Need a break from your small business? Be prepared and have a good holiday.

Planning to take some leave?  Are you prepared?

This is the scenario.  You’ve been working around the clock to build your business for several years, with one or more trusted, long-term employees.  Now you are finally in a position where you could take a couple of weeks off with planned leave and take a well earned break.

So what is the key to a good holiday away from your small business without the stress and worry that things are running smoothly back at the office?  

The answer?  Be prepared.   We have provided suggestions across all areas of your business to assist in being prepared for that break and to have a good holiday. 

Prepare your customers

Let your customers know ahead of time when you will be absent. If you personally manage certain clients, inform them early of any periods when you will be unavailable.  Where possible give them details of who else they can contact while you are away if something does come up.  

Make sure you give yourself a few days’ grace before your actual date of departure to cover any last-minute work. 

Don’t schedule any big projects, such as website ‘go-live’ dates close to your holiday either – you don’t want to be frantically dealing with problems or bugs as you are trying to leave for your holiday.

Prepare your suppliers

Consider if any of your suppliers will be impacted by your absence also.  You may need to schedule for extra deliveries to occur prior to your departure, or have one of you staff manage the supply of goods or services while you are away.  

Prepare your supervisors and leaders

Let your supervisors, managers and leaders know ahead of time when you will be absent.  A month out from being away, run through with your managers and teams the tasks and projects that will be occurring while you are on leave.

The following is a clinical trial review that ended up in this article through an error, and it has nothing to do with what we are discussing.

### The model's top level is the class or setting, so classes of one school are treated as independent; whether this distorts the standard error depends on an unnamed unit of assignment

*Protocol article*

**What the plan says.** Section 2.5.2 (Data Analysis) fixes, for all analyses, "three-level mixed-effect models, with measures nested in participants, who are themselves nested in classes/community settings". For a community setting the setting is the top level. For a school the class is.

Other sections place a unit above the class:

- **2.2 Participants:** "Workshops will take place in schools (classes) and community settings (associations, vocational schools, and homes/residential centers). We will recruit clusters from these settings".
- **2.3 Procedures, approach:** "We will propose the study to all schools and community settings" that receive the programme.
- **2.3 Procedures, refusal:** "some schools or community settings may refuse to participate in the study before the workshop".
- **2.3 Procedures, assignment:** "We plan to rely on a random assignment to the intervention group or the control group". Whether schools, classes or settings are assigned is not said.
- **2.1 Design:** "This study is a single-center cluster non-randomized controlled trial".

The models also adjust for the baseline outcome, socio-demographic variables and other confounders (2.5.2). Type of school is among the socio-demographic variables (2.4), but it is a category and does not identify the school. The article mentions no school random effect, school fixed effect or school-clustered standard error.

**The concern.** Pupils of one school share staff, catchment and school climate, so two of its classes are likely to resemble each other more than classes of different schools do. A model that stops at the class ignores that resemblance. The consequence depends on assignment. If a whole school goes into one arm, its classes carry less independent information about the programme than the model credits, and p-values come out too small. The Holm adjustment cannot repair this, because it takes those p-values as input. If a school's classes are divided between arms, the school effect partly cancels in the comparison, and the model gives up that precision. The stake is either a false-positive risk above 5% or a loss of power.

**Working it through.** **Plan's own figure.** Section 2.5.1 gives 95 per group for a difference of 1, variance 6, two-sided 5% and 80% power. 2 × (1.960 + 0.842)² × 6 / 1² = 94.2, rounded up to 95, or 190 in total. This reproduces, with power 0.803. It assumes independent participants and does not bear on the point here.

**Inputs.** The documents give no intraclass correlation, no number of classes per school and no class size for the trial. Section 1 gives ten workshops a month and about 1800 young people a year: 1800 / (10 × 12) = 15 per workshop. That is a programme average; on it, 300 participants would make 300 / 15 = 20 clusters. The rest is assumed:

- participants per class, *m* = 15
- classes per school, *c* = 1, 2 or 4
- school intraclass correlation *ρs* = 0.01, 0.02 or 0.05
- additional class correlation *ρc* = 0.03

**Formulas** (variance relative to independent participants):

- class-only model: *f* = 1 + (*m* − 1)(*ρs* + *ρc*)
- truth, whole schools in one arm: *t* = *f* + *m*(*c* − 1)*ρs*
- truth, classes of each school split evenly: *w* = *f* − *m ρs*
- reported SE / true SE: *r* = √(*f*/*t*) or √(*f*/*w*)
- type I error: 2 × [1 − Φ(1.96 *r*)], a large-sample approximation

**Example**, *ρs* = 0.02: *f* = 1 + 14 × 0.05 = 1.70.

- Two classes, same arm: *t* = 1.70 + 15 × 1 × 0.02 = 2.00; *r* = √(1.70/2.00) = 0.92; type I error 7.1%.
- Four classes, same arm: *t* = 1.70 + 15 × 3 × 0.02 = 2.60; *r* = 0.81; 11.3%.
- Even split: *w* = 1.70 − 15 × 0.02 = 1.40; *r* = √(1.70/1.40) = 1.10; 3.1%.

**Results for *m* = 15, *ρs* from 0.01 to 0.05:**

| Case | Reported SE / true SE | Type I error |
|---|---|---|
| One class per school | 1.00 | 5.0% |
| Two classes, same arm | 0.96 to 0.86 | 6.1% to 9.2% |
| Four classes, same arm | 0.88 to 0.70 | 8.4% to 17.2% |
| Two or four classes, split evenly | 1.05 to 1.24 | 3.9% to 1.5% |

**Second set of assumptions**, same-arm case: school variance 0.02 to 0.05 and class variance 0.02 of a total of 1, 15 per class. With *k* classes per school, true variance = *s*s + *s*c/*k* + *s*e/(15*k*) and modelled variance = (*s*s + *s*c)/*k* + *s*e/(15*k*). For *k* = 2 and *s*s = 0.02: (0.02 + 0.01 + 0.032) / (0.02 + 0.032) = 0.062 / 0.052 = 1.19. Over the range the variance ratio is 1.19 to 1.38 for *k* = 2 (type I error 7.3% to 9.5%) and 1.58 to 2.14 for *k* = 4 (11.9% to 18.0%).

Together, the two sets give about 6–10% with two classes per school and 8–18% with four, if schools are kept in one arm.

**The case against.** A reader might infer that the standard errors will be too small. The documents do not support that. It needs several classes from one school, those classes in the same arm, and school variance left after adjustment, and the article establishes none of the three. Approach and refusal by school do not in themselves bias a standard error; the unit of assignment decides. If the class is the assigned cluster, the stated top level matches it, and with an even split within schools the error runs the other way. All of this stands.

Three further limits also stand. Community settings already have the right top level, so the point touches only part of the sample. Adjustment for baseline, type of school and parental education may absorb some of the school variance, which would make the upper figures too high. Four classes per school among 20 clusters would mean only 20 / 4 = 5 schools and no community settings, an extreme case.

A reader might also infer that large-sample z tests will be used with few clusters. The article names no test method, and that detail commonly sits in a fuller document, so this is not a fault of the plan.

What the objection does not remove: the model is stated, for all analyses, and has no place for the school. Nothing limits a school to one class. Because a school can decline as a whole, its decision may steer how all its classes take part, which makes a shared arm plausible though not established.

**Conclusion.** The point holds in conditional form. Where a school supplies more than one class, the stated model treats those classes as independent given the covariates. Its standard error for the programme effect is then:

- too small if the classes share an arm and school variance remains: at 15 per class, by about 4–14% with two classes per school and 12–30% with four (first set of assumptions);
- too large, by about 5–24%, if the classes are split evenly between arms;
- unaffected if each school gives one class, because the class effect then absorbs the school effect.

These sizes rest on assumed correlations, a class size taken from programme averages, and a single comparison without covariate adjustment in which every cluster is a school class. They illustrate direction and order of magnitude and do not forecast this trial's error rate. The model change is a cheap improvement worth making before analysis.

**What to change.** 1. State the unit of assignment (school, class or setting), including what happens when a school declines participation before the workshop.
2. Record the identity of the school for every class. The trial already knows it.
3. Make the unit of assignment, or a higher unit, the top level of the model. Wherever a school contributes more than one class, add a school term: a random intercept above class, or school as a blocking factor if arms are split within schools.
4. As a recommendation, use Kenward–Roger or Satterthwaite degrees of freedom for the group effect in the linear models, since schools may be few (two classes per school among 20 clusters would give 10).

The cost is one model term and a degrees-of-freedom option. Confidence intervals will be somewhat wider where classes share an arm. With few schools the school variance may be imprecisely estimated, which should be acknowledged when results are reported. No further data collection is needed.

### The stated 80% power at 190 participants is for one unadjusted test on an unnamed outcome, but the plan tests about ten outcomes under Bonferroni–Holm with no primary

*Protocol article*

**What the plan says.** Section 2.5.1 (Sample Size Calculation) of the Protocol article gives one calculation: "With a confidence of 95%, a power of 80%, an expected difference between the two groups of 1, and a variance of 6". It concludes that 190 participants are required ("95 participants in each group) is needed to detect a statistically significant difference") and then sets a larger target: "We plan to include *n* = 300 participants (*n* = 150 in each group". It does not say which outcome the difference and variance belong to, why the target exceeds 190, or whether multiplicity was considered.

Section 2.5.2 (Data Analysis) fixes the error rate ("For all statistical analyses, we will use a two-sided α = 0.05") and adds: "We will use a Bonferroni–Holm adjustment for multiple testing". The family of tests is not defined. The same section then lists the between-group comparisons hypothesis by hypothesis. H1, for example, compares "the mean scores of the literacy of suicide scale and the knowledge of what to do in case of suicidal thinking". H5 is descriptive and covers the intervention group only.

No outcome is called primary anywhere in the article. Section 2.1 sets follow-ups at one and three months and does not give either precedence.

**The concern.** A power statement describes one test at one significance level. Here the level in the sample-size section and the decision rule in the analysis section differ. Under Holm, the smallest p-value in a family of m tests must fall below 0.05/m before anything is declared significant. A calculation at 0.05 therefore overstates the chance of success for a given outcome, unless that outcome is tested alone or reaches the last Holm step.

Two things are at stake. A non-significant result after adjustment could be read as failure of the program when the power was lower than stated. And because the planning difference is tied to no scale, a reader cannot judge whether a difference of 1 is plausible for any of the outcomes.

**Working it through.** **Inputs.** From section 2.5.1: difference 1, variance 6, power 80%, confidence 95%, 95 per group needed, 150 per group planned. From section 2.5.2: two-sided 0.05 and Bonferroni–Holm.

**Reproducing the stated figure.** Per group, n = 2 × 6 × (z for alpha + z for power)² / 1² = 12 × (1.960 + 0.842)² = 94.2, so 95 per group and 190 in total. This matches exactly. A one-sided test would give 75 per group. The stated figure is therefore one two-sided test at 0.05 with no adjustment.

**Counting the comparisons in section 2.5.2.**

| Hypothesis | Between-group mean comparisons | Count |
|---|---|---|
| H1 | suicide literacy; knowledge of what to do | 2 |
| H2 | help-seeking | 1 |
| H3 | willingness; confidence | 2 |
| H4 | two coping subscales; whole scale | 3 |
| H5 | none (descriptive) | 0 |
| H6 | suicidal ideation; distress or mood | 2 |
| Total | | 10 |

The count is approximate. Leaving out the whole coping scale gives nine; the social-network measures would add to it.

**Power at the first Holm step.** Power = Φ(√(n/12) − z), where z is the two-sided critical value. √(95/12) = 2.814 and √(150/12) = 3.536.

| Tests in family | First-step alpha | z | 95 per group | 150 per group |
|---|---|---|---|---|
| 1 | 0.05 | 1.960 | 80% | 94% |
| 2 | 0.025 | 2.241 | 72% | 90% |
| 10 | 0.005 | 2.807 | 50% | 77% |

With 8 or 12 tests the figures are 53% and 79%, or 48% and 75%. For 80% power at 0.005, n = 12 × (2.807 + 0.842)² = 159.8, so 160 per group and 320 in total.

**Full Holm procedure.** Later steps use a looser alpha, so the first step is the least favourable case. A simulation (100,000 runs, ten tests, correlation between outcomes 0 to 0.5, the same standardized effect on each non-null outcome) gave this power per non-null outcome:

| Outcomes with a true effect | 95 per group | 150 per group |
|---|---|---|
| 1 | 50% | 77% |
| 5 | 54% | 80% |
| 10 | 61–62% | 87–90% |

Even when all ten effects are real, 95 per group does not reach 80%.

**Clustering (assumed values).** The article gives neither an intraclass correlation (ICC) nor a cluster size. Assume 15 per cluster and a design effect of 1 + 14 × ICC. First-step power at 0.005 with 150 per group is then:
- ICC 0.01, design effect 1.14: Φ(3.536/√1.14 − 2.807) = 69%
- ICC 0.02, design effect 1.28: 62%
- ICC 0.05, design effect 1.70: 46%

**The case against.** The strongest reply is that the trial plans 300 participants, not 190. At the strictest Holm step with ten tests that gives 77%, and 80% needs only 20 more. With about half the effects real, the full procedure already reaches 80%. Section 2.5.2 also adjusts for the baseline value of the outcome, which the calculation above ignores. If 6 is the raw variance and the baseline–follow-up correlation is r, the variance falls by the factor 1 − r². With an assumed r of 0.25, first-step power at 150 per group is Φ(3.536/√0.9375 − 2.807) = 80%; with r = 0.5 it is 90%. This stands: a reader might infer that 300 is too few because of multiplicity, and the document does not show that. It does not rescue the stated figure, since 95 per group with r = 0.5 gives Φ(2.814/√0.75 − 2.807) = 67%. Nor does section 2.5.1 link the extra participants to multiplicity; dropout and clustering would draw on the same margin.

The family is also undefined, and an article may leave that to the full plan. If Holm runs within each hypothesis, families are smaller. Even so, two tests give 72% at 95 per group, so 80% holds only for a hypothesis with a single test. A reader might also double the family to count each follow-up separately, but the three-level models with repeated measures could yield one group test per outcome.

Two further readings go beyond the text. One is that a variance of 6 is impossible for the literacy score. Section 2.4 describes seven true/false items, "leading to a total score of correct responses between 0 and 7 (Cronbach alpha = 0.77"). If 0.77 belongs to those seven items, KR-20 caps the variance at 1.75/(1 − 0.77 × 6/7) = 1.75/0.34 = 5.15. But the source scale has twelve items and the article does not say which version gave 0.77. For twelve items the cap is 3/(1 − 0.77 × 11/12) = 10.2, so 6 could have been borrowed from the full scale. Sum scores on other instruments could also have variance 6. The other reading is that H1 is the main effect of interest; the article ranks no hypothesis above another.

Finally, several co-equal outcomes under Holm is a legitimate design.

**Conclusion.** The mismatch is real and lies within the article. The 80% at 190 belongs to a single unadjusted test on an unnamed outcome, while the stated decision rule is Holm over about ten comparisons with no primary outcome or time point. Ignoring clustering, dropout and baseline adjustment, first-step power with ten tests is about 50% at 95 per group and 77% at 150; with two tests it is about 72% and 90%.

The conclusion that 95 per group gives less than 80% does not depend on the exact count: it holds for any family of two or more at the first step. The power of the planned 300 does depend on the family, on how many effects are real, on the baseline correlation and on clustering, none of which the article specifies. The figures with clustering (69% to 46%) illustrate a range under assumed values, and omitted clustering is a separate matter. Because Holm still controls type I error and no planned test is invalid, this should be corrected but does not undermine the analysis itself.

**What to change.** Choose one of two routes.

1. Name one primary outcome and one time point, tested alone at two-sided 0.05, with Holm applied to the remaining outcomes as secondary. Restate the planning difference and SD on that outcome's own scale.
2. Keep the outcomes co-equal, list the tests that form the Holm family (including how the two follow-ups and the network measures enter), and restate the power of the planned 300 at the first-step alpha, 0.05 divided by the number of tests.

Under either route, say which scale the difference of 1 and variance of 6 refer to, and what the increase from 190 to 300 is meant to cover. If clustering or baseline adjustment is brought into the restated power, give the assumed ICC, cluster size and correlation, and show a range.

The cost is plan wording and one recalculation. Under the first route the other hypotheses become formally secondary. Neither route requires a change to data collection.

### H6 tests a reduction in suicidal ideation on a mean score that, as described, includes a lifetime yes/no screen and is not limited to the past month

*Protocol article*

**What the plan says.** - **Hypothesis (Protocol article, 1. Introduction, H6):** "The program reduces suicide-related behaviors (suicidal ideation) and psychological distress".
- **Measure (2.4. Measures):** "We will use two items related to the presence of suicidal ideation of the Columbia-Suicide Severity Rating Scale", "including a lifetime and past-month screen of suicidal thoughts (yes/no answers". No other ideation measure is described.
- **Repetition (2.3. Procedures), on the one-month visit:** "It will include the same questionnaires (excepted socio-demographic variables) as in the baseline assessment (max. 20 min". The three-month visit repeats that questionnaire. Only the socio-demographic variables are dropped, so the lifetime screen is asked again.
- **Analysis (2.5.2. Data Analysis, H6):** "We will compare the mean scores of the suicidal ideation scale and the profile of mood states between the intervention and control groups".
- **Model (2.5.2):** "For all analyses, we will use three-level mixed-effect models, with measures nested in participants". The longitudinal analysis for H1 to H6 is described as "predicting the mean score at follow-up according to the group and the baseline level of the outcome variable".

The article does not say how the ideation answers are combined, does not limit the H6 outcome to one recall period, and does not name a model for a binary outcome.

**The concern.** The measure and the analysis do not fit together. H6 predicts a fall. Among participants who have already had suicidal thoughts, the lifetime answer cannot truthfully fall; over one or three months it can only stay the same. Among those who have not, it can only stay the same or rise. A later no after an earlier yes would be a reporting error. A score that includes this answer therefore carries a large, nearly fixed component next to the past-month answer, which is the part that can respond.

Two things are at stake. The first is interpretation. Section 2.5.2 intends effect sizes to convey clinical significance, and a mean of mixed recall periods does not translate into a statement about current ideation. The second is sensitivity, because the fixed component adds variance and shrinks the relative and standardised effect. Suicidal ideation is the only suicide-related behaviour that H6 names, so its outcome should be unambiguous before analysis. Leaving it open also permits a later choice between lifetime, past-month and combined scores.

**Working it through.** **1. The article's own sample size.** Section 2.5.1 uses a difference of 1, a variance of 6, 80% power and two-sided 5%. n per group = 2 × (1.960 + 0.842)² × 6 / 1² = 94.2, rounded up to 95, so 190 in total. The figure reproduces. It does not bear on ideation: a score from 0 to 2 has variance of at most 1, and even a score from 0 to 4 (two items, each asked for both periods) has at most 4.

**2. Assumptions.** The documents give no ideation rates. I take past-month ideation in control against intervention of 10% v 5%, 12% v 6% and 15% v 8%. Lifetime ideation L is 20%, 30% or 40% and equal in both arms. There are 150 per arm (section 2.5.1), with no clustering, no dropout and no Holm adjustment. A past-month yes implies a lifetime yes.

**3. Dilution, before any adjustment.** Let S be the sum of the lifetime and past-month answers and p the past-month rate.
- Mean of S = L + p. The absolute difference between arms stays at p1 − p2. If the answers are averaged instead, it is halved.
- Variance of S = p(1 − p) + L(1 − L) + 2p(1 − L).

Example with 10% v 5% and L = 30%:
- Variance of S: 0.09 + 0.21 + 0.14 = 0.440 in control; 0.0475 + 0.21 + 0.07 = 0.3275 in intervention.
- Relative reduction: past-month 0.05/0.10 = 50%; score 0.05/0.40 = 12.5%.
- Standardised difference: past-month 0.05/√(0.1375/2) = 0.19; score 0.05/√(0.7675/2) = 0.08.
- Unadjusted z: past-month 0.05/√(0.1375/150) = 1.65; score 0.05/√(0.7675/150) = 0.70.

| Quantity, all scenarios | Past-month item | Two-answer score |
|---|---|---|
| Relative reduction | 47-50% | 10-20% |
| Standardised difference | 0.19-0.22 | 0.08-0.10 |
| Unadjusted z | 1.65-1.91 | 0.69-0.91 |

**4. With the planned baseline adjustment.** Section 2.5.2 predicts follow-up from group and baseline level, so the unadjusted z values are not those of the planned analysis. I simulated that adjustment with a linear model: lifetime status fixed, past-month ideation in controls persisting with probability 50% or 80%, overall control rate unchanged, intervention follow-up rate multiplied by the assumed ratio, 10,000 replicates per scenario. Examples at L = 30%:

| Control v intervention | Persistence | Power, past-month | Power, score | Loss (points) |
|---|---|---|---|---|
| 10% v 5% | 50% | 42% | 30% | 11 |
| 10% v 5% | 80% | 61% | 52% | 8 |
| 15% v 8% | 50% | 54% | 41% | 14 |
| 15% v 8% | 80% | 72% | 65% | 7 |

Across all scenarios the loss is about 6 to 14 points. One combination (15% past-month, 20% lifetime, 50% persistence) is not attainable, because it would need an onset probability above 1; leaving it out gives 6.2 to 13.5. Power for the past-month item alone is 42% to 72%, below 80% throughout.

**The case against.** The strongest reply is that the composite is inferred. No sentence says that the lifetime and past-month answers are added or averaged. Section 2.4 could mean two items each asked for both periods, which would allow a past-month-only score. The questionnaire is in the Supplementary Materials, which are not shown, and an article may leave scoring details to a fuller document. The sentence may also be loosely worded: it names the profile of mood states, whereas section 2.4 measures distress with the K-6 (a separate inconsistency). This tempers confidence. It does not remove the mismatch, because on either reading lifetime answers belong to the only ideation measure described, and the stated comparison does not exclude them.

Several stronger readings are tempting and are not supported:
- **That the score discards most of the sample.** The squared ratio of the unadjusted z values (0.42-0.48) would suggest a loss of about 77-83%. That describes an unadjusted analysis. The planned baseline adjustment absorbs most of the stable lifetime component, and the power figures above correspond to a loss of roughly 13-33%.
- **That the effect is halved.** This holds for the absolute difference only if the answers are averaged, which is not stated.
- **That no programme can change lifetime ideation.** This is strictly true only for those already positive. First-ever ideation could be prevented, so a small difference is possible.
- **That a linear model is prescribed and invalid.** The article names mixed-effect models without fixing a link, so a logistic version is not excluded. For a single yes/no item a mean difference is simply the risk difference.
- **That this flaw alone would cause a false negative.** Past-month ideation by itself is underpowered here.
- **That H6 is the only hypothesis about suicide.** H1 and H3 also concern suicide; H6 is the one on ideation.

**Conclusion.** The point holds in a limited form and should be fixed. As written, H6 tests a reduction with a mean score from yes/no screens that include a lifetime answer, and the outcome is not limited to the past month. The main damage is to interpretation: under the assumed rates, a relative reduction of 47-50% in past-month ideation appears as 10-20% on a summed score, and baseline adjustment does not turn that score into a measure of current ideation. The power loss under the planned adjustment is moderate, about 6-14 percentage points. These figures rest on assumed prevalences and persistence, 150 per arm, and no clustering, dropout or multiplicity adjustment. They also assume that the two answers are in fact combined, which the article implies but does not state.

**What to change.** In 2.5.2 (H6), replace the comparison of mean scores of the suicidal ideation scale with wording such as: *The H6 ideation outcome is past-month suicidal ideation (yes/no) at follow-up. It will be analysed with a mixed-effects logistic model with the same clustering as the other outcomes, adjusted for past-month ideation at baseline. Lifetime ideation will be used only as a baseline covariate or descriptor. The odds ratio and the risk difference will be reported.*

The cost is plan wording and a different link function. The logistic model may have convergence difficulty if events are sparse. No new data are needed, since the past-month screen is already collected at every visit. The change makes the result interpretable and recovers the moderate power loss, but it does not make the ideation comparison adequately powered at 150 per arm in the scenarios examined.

Be sure that you are comfortable that they are progressing as required and have contingencies in place for while you are away.  

Where possible, consider delaying projects or have them completed before you leave.  This is especially important for staff who are taking on extra duties in your absence.  

Make sure you do a proper handover document and train others in advance on any processes they may need when you are not there.  This includes leaving detailed instructions on who to go to in the event of non-urgent issues, for example how to contact the facilities manager of your office space, or who to report an IT issue to.

Prepare your employees

‘Be prepared’ also extends to your employees. Get them ready for your time away on planned leave.  While you may not be responsible for the day to day management of all of your employees, they may be indirectly impacted due to other employees having to take on extra duties down the chain of command.   It is important to provide positive communication and thank your staff in advance for their assistance in your absence.  

Prepare yourself and your family

There is no point taking these steps however, without preparing the most important person. Yourself.

You need to set yourself clear ground rules for while on leave as to when and how much holiday time you may need to devote to your business – even though you are on planned leave, you may still be required at times to  look at your work emails.

Set yourself some firm rules.

Set a time of day and a time limit for checking in on your business. Choose a time of day when you are likely to be hanging around the hotel room anyway – say a half-hour early in the morning, and perhaps another 45 minutes in the evening when you return from dinner or evening activities. Avoid your business’ social media accounts, and turn off your work email notifications.

And remember, the less you can work while you are on holidays  the better it will ultimately be for your business. You will return refreshed and re-energised to take it to the next level.

For more tips and to discuss your business needs, chat to us at Small Business Society.

The information provided in this document is for your guidance only and is general in nature. It does not constitute as legal advice. It is the responsibility of the individual to seek legal advice where required.


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About Kate Tongue

Kate Tongue is the founding Director of Small Business Society.

She is a qualified and experienced Human Resources professional with more than 10 years of experience across the private and public sectors.

Her particular interest and experience is in managing the employee life cycle, delivering process improvements, and Human Resource strategy.


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